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Demystifying Story Points

Agile / Scrum
Deadlines

30 September, 2020

Nael El Shawwa, former VP of Engineering of Shutterstock, dissects the mystery behind assigning story points to tickets emphasizing that estimates should always be relative.

Problem

Story points are downright difficult and from the outside it appears like strange magic. Everybody does them differently. Non-technical managers don’t understand them. They can be mistakenly correlated with productivity (i.e. more points per sprint is better) or with time (i.e. more points is more time). Most engineers are keen on the process, but many will approach it by correlating it with a time estimate. For example, this will take me 3 days, so it must be a 3 point story. Story points become meaningful only when you break down the correlation with time and use them to compare complexity between different types of work. Without this necessary change, you are likely to miss your sprint goals frequently for it to be a big problem.
 

Actions taken

To fix this problem we have to reframe our and the teams’ understanding of story points. We have to look at them as a measurement of complexity and never time. Rather than time, we need to assess each story from the perspective of a) complexity b) risk and c) unknowns. Complexity is often how we estimate our work. Naturally more complex work will take more time. We often don’t think a lot about risk and unknowns until much later and that’s usually when we realize our estimate was off. Risk is a measurement of how risky the change we are proposing is. Is it localized to specific areas? or could it cause wide-spread challenges that we have to resolve? Finally, unknowns is a confidence measure of how well you are familiar with the complexity of this solution and the risk it presents.
 

Often when we are grooming a story we will arrive at a situation where various individuals may have conflicting assessments of the complexity, risk and unknowns. How we deal with this situation is crucial for success. Never split the difference, never average, never default to the most senior member in the discussion. The only way to resolve this is through discussion to understand why various members think something is more complex, or more risky, or we have more knowledge gaps that we realize. After this, we must re-do the breakdown given the new information we learned. In another Plato story I discuss how to re-frame estimates as budgets.The technique around trade-offs shared there comes in very handy in this situation as well.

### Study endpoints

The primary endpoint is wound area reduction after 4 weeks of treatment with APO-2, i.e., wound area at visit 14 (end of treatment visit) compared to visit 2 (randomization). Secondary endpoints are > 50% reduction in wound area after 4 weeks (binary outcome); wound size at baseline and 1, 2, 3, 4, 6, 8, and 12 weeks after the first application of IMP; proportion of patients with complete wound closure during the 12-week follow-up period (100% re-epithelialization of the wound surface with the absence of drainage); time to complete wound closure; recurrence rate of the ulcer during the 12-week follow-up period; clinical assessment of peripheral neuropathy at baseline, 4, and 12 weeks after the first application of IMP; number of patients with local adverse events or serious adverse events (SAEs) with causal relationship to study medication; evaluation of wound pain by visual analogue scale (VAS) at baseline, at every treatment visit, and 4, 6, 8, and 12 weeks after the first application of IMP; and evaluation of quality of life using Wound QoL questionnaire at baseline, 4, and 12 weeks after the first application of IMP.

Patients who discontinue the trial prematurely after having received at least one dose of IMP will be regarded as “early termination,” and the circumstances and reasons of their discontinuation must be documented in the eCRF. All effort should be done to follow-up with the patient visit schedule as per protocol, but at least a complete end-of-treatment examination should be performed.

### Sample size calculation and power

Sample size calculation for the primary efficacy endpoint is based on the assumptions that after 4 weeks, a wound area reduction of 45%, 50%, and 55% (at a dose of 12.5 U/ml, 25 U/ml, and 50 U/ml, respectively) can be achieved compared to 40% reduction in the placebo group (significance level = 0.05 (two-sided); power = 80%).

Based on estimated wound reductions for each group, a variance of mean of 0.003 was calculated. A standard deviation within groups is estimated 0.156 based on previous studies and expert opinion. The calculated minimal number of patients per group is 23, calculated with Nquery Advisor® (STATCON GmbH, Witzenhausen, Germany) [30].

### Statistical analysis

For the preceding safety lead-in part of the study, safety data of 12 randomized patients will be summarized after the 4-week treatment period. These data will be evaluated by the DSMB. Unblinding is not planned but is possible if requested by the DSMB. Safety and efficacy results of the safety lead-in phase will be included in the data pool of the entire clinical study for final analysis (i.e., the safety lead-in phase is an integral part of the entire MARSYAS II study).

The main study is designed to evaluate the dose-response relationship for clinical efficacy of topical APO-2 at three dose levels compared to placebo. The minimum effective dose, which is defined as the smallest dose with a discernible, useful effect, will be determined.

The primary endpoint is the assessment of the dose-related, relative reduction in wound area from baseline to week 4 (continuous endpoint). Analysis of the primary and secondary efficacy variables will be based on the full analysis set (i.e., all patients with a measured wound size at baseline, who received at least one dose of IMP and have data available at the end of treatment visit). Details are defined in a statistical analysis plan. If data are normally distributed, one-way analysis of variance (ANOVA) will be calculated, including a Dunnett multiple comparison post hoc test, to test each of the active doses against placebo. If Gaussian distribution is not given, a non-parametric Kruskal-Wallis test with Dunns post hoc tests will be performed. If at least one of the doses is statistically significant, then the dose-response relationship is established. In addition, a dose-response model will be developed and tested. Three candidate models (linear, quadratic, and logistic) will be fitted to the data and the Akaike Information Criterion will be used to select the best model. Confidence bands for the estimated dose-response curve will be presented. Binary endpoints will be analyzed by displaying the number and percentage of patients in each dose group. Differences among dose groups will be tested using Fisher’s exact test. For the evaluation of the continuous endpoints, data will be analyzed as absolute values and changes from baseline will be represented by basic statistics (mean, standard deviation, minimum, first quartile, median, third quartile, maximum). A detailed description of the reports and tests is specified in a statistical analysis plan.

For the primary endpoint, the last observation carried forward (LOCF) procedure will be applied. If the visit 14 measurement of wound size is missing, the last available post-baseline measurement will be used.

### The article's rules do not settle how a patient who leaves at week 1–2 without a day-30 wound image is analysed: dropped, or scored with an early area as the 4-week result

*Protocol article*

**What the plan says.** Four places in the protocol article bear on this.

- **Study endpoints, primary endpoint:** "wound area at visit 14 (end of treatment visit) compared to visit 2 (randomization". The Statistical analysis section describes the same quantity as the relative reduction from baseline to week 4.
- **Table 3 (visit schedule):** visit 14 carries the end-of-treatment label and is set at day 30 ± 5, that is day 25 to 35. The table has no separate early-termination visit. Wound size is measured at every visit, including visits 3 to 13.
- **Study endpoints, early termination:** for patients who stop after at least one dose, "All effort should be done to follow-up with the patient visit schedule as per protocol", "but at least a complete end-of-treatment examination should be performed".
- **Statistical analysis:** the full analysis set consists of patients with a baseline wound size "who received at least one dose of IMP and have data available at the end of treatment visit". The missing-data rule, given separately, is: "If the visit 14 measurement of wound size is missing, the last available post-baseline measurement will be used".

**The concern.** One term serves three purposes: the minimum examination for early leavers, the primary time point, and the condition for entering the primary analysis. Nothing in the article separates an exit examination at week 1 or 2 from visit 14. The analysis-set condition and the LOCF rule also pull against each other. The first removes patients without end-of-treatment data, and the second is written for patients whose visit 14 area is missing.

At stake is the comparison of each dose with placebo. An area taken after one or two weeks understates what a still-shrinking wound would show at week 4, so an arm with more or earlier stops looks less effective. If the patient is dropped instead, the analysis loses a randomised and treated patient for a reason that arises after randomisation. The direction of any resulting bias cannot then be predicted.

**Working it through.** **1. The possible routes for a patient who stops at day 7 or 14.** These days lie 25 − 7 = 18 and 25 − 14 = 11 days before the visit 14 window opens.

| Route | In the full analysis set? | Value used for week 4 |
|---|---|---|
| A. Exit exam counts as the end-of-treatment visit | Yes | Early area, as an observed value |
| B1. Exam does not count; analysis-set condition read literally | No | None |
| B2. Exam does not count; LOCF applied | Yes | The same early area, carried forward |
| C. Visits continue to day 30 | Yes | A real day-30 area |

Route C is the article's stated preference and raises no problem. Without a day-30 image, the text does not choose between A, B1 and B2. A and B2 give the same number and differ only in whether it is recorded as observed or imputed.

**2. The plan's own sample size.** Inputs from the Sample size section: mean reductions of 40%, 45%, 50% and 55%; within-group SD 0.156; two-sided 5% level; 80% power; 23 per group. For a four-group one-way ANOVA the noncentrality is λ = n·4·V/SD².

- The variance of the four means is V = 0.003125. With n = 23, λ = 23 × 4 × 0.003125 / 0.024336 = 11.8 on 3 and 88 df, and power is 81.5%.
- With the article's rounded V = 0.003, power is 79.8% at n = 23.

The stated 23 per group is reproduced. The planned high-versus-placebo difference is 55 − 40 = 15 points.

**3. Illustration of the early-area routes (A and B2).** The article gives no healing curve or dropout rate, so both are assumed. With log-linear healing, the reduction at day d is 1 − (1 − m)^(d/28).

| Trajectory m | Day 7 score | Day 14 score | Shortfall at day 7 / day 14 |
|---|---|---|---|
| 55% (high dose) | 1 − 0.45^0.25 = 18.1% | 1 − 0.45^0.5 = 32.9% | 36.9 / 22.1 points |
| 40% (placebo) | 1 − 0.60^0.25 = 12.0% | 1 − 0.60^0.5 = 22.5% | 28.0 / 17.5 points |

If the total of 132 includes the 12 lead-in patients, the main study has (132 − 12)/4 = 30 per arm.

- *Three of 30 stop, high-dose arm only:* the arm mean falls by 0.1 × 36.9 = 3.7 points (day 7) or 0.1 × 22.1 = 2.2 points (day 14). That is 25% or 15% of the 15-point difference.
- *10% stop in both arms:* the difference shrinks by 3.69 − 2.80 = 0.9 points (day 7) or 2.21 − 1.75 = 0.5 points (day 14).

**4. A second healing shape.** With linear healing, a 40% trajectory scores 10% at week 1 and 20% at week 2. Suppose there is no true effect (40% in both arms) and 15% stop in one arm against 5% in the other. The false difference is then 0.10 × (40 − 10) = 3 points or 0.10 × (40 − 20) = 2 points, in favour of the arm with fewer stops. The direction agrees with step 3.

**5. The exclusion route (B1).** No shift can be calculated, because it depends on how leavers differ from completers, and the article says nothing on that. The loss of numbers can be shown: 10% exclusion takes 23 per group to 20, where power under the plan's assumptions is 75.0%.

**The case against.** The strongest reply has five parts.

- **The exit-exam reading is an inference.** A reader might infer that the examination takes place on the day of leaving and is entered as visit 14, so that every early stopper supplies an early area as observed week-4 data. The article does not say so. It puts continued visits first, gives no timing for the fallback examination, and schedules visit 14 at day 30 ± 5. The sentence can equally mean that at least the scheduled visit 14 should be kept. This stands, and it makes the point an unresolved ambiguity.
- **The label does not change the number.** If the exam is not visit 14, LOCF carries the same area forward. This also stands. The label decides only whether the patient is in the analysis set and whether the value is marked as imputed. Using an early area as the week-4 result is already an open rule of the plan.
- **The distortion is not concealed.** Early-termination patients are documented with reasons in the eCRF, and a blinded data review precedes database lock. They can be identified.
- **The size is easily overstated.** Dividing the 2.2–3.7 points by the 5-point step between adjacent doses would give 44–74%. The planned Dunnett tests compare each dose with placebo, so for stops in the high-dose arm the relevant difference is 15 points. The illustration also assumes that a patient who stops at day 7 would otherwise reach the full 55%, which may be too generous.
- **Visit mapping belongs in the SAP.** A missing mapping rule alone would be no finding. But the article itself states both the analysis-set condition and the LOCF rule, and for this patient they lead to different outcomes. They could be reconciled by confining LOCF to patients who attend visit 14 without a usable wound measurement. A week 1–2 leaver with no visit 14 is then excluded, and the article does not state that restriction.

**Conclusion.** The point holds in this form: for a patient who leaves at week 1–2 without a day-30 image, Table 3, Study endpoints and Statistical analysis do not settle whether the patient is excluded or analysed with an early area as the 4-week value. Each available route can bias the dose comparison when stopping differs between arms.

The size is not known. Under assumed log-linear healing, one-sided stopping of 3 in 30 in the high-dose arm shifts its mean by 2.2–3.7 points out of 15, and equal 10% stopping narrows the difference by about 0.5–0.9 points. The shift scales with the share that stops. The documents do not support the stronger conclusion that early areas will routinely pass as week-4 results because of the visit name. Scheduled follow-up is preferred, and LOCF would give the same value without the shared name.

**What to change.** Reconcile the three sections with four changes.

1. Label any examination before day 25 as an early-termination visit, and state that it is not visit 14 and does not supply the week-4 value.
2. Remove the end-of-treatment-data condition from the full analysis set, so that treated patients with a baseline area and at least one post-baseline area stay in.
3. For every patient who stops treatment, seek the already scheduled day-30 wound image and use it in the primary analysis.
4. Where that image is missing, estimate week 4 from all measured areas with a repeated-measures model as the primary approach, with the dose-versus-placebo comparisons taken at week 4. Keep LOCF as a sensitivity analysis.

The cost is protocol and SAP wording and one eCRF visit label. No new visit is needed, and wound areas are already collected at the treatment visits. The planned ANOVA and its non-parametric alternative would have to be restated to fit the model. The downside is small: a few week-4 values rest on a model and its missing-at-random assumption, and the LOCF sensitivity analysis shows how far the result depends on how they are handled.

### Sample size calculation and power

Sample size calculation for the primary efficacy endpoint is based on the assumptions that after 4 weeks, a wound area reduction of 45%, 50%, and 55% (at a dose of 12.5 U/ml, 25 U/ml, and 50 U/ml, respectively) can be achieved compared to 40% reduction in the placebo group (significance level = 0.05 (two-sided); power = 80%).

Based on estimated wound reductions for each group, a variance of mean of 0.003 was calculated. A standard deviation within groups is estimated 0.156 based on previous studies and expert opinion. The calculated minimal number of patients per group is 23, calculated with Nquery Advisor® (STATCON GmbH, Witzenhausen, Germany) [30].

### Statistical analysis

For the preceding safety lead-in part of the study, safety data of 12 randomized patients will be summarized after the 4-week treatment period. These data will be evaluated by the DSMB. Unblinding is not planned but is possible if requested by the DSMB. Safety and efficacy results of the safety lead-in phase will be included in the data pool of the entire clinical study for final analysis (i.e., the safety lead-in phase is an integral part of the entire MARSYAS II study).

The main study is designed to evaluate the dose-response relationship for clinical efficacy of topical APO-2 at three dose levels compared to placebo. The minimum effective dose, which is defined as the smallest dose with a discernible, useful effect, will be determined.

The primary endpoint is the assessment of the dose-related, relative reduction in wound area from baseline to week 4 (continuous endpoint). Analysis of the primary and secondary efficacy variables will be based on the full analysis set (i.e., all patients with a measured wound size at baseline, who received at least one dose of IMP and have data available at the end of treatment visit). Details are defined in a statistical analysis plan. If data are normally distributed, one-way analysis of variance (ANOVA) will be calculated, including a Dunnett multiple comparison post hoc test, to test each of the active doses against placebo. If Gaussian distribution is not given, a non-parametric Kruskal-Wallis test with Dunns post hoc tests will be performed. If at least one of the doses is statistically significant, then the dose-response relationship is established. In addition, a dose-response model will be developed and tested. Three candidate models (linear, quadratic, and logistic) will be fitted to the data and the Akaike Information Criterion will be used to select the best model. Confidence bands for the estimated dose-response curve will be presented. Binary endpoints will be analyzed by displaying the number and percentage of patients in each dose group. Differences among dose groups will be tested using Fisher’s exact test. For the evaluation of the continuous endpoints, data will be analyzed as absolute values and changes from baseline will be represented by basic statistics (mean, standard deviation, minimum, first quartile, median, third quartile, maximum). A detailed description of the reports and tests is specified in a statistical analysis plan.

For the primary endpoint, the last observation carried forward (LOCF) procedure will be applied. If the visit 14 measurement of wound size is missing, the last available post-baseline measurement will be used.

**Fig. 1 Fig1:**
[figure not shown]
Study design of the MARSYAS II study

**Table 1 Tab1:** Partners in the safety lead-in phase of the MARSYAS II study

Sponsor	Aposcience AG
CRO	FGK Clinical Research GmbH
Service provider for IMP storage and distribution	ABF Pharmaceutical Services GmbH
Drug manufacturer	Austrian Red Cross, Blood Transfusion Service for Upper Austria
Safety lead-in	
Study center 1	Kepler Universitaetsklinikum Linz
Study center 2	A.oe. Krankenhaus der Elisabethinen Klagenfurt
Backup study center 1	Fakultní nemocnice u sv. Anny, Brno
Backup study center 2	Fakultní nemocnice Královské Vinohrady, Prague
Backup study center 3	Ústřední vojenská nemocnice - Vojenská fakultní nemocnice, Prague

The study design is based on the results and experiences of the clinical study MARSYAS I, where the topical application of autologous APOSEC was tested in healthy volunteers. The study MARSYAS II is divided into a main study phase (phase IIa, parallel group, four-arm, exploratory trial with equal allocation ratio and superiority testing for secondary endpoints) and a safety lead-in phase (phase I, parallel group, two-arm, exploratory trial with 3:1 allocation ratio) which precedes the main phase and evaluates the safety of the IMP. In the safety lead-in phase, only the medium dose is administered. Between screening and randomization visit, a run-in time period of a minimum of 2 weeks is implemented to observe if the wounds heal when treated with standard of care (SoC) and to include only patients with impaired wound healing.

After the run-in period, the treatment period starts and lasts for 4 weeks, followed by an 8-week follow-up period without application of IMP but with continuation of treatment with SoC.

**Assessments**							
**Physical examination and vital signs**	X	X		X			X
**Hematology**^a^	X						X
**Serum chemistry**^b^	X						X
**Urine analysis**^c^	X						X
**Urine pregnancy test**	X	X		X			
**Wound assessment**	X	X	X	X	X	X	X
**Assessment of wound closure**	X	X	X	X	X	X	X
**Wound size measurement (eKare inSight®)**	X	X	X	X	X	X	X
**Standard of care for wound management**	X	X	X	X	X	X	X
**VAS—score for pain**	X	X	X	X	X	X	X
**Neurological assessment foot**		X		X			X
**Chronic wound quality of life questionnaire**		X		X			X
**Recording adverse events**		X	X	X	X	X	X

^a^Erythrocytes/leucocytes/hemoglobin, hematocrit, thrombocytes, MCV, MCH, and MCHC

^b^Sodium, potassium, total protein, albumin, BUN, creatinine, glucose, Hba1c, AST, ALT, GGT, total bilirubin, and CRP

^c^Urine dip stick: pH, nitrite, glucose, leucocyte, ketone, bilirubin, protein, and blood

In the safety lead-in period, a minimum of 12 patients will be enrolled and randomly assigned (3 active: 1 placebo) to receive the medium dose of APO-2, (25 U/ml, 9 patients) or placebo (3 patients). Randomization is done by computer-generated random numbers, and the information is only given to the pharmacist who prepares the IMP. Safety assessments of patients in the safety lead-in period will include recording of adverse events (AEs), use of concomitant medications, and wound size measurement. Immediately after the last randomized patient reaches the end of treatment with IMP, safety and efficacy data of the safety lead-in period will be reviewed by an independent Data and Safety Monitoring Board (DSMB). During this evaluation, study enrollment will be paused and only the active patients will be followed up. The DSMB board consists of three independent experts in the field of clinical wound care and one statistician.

This approach will not only help you to come up with more precise estimates but will help you dissolve the perception that the team is not productive. A good estimation process is all about demystifying how we assign story points through a repeatable process.
 

Lessons learned

  • Estimates should be relative. Two estimates should always be relative to each other. They are not time estimates that are based on absolute numbers. From a sprint perspective, it will help you to understand how many different types of complex pieces of work you have.
  • When the team is discussing story points and disagree, they have to spend more time to understand why they are disagreeing. This only occurs if we have different information, otherwise given identical info we should be aligned on our story points.
  • Optimism bias is inherent in each of us. Our wishful thinking always leads us to override the voice of experience. This fault is the cause why time-correlated story points will lead us astray in our estimates.

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